Weekly Good Reads: Blind Experiments, Broadest Impacts, and Writing Explainers

1) Evidence of Experimental Bias in the Life Sciences: Why We Need Blind Data Recording, PLoS Biology, Luke Holman et al. 2) Carl Zimmer’s Brief Guide to Writing Explainers, The Open Notebook, Carl Zimmer 3) Population Trend of the World’s Monitored Seabirds, 1950–2010, PLoS One, Michelle … Continue reading

This Week’s Good Reads: Long-Term Experiments, Symbioses, and Turtle Shells

1) Jeremy Fox did a great Q & A with Richard Lenski, who is best known for his Long-Term Evolution Experiment following colonies of E. coli since 1988. Lenski lends insight into the art of asking experimental questions, the challenges and … Continue reading

This Week’s Good Reads: The Hyperbolome, Making Impact, and Genetic Rescue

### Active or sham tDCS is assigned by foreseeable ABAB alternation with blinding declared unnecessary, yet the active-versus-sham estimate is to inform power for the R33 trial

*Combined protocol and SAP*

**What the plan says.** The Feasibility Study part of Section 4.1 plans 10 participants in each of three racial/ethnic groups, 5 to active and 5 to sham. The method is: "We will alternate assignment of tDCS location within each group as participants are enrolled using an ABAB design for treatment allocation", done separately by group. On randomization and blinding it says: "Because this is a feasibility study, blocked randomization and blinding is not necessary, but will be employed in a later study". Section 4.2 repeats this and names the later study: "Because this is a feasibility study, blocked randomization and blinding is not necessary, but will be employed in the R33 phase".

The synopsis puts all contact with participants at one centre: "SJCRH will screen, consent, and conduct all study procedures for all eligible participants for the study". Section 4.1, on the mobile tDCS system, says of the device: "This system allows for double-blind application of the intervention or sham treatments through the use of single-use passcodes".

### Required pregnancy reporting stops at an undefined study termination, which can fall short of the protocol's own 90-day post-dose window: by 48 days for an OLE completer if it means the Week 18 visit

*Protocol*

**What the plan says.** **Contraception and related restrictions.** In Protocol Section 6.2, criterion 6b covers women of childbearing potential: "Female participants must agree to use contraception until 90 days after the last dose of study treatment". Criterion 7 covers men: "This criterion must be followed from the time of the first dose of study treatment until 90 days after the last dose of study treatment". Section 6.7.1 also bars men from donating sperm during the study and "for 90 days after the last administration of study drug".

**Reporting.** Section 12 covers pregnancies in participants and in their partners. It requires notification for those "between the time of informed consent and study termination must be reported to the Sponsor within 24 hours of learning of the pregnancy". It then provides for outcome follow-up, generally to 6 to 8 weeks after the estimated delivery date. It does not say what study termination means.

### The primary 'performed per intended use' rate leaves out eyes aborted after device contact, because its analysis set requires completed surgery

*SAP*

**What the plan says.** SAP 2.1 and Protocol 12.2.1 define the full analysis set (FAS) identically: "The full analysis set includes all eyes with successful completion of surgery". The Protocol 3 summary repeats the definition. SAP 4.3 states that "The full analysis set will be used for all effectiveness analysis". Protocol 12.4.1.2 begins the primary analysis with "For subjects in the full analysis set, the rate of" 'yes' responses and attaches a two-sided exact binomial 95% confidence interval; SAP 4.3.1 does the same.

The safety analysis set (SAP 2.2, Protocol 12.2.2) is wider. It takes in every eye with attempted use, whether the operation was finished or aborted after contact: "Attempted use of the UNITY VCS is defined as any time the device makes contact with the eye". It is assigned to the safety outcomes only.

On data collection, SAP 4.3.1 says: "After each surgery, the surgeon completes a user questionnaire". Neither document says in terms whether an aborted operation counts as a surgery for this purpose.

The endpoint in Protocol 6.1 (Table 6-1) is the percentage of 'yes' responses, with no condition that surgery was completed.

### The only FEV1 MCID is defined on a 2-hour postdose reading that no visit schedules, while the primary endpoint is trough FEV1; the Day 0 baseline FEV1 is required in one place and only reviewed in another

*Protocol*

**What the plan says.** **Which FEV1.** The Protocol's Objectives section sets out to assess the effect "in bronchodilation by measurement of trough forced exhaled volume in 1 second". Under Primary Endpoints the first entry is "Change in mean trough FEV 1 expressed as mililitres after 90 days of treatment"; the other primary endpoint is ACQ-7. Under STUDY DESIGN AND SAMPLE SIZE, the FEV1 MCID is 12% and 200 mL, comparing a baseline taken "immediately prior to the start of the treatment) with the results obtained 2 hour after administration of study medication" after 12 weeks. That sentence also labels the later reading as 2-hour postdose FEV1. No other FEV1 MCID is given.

This seems to be the week of cool meetings I missed. Including: 1) The General Meeting for the American Society for Microbiology, which you can check out at #ASM2015. Carl Zimmer spoke about the hype around microbiome research, and he … Continue reading

Uncovering a Stealth Pathogen, Bartonellosis

I interviewed in October veterinarian and infectious disease researcher Ed Breitschwerdt of North Carolina State University about his studies of infections by bacteria in the genus Bartonella–the most familiar of which is cat scratch fever. Over his career, Breitschwerdt and his colleagues … Continue reading

The cutting edge of molecular biology is the only hope for the U.S. citrus industry

In early 2014, Congress appropriated $20 million to research on the bacterial disease known as citrus greening, and through the Farm Bill, promised another $125 million over the next five years.  Citrus greening, which infects all types of citrus and … Continue reading